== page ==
This argument has been raised before, and at least on the surface it does make sense. After all, one of the functions of Congress is supposed to be oversight of the various agencies of the Executive Branch, and there is a specific standing committee in both the House and the Senate that were established in the 1970s to oversee the nation’s Intelligence Community. These committees have the right to examine everything the Intelligence Agencies do, even if it’s Classified, although dealing with classified material requires the Committee in question to go into Closed Session. Additionally, the members of both Committees are bound by the same rules that cover Intelligence Agency employees regarding keeping classified material secret. Quite often, this has frustrated Committee members who find themselves unable to discuss publicly matters disclosed in Closed Session without exposing themselves to liability for revealing secrets themselves. Ron Wyden in particular has expressed frustration about his inability to discuss what has been revealed to the Committee in Closed Session. As or Rand Paul, who would seem like a natural audience for information like this, it’s worth noting that he is not a member of the House Intelligence Committee,although he is bound by rules regarding sharing classified information like every other Member of Congress, so it’s unclear what he would even be able to do with the information that Snowden had if Snowden had come to him, other than referring it to the House Intelligence Committee. While the existence of these Permanent Select Committees are an improvement over the world that existed before they were established, the fact that there are severe limitations on what they can do with the information provided to them makes one wonder whether they are really providing proper oversight of agencies like the N.S.A. In short, had Snowden gone to someone like Rand Paul or Ron Wyden it’s still unlikely we’d be having the long overdue debate on government surveillance and privacy that we’ve been having since the summer.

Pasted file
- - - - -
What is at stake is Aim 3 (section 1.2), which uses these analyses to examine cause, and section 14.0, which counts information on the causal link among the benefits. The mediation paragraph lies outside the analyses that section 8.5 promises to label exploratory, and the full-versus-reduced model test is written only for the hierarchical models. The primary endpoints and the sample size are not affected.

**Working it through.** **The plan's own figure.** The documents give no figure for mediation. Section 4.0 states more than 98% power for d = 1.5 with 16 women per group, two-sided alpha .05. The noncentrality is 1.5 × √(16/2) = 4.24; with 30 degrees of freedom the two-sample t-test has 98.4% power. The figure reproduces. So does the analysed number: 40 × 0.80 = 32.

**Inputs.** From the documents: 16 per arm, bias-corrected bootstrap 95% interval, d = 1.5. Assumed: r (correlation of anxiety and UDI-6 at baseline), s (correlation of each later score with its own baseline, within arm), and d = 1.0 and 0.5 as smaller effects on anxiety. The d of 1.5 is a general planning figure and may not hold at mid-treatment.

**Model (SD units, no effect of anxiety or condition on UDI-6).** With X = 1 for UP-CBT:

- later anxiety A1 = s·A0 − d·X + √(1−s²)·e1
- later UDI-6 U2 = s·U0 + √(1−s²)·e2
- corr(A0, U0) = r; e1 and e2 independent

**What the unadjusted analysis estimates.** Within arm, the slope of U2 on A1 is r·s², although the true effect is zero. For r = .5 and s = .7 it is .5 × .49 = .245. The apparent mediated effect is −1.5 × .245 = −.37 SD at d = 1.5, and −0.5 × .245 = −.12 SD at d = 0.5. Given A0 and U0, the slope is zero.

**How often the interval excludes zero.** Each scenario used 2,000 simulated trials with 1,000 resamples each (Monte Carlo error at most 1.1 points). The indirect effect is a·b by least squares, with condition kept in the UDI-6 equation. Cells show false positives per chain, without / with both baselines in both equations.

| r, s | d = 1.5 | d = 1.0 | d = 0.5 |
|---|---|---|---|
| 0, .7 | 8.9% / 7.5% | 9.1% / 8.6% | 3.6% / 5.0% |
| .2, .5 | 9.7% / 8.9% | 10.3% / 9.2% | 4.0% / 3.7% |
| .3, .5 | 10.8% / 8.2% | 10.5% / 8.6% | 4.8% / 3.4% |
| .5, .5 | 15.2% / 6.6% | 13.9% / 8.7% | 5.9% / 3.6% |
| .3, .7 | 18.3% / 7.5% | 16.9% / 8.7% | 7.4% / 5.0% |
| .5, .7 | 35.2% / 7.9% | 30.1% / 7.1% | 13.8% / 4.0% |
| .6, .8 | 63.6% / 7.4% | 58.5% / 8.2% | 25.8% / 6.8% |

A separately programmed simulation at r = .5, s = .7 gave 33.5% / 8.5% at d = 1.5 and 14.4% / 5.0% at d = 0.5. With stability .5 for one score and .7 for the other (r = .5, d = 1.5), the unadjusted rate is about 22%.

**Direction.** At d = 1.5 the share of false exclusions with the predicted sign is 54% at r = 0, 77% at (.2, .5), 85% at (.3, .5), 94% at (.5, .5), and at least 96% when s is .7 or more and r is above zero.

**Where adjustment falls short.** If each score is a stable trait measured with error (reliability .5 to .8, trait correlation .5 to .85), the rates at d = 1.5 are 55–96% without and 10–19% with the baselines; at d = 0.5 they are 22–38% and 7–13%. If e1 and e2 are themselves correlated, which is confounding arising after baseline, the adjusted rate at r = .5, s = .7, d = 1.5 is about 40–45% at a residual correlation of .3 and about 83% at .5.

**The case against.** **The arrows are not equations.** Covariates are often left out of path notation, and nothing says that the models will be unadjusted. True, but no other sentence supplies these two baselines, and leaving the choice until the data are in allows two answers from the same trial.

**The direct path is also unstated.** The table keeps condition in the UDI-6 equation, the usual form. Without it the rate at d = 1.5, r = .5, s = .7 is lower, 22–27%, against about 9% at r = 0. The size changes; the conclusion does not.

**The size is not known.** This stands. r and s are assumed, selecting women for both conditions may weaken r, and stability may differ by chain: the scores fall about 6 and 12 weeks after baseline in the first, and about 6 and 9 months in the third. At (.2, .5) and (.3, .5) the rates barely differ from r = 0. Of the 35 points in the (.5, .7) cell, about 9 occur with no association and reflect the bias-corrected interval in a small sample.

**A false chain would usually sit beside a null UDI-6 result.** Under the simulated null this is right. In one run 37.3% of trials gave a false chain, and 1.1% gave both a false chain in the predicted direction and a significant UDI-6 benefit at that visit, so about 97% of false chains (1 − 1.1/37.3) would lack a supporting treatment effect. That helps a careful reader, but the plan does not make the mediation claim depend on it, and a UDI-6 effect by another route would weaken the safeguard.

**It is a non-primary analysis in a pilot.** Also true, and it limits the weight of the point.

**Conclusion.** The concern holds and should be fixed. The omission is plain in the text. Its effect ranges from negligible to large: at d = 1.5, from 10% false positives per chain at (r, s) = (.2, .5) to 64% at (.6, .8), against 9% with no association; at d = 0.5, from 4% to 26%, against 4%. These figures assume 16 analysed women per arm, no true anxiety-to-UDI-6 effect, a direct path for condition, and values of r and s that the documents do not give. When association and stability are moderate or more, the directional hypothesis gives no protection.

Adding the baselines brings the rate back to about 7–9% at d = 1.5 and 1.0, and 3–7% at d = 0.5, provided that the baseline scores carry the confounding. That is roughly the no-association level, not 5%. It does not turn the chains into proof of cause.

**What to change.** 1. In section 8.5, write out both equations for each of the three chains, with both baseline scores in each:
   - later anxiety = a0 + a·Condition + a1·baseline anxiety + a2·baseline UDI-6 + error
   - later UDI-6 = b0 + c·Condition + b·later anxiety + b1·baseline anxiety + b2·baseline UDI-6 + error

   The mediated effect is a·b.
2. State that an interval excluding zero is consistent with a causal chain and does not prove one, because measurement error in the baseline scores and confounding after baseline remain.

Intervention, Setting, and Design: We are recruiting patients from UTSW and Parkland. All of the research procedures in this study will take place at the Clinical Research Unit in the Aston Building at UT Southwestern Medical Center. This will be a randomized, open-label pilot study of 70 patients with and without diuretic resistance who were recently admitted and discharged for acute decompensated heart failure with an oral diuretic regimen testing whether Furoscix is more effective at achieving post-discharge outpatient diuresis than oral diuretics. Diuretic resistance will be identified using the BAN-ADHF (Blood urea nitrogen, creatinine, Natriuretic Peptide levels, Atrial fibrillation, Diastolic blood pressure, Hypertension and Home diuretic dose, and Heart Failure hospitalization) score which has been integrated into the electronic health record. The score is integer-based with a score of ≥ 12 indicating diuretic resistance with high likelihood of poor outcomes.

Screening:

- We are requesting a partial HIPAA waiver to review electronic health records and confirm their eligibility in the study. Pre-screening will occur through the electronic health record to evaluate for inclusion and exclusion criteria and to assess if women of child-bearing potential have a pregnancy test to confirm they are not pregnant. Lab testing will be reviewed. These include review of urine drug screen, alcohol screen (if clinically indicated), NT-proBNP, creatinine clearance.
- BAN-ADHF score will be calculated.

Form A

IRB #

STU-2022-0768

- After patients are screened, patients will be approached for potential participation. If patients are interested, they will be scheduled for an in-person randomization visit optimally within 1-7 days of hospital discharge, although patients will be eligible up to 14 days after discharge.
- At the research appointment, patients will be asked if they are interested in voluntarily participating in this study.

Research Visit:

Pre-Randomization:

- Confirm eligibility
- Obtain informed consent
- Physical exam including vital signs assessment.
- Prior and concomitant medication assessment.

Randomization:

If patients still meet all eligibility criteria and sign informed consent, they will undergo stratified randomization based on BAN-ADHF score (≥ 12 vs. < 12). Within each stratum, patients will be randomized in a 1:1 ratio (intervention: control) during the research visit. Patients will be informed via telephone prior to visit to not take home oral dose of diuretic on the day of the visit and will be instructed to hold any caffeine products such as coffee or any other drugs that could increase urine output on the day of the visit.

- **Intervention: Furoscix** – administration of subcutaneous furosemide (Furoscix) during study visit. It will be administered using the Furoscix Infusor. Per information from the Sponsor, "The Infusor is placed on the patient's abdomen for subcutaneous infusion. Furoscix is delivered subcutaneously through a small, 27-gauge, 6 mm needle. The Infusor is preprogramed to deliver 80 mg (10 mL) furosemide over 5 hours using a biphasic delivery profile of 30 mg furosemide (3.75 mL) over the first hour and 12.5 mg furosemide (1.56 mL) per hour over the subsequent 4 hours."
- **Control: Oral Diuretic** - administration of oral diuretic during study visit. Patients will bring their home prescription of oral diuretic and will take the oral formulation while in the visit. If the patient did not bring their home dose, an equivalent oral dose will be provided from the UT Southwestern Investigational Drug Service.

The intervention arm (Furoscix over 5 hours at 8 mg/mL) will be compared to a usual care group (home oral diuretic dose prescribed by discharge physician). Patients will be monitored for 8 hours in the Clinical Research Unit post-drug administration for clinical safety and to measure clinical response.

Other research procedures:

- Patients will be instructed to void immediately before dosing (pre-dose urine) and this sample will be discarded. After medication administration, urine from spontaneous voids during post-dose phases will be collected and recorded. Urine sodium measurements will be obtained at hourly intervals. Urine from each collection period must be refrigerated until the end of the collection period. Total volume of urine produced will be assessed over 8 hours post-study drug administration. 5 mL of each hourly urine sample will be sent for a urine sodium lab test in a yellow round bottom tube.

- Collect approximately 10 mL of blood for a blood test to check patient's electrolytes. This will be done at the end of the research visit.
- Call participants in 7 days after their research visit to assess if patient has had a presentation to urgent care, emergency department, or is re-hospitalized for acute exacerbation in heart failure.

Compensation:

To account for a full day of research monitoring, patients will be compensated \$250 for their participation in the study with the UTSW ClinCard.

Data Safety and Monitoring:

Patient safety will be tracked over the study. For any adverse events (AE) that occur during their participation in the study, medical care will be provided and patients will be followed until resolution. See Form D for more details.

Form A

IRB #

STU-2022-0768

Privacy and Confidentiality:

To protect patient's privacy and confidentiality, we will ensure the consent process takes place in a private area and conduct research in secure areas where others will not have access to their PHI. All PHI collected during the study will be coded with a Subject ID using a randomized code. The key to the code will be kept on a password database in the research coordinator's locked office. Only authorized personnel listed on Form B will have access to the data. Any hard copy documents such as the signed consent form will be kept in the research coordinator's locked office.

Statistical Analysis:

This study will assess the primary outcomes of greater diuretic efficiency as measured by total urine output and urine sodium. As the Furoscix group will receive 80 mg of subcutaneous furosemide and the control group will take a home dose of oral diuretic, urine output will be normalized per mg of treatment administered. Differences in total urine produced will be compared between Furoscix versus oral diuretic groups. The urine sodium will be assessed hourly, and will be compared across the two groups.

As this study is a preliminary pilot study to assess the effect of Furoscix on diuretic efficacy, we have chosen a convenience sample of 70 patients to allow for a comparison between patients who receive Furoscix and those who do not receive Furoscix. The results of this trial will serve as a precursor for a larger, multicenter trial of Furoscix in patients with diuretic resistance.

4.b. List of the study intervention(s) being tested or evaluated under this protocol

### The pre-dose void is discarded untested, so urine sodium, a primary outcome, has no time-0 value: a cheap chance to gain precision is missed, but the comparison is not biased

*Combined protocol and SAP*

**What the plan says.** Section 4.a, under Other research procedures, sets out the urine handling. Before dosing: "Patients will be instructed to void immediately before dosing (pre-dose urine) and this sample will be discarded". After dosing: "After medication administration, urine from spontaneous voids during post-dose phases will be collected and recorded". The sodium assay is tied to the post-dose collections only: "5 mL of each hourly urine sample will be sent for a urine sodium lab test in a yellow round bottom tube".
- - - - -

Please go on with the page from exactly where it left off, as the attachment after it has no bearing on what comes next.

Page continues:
Boot makes one final argument in the article linked about that needs to be addressed, namely that granting Snowden amnesty, or clemency or whatever you want to call it, would permanently damage our ability to gather intelligence:
If Snowden is allowed to get away with his crimes, it is hard to see how the intelligence apparatus of the U.S. can function. Successful intelligence, after all, is premised on secrecy-and that secrecy will not last long if every intelligence community employee feels free to disclose whatever secrets he knows simply because he disagrees with what his superiors are doing. Yet that would be the logical consequence of the Times‘s risible suggestion to rehabilitate Snowden.
While not directly responding to Boot, Conor Friedersdorf points out how wrong that argument is:
Where this goes wrong is imagining that a plea bargain or some form of clemency (or even a presidential pardon) for Snowden would set a precedent or legitimize a general rule of any kind. It would not. The concepts of pardon and clemency are part our system precisely because there are instances when applying rules we’ve generally decided upon would be unjust and counterproductive. They are meant to be used judiciously, on an ad hoc basis, in what are clearly exceptional circumstances.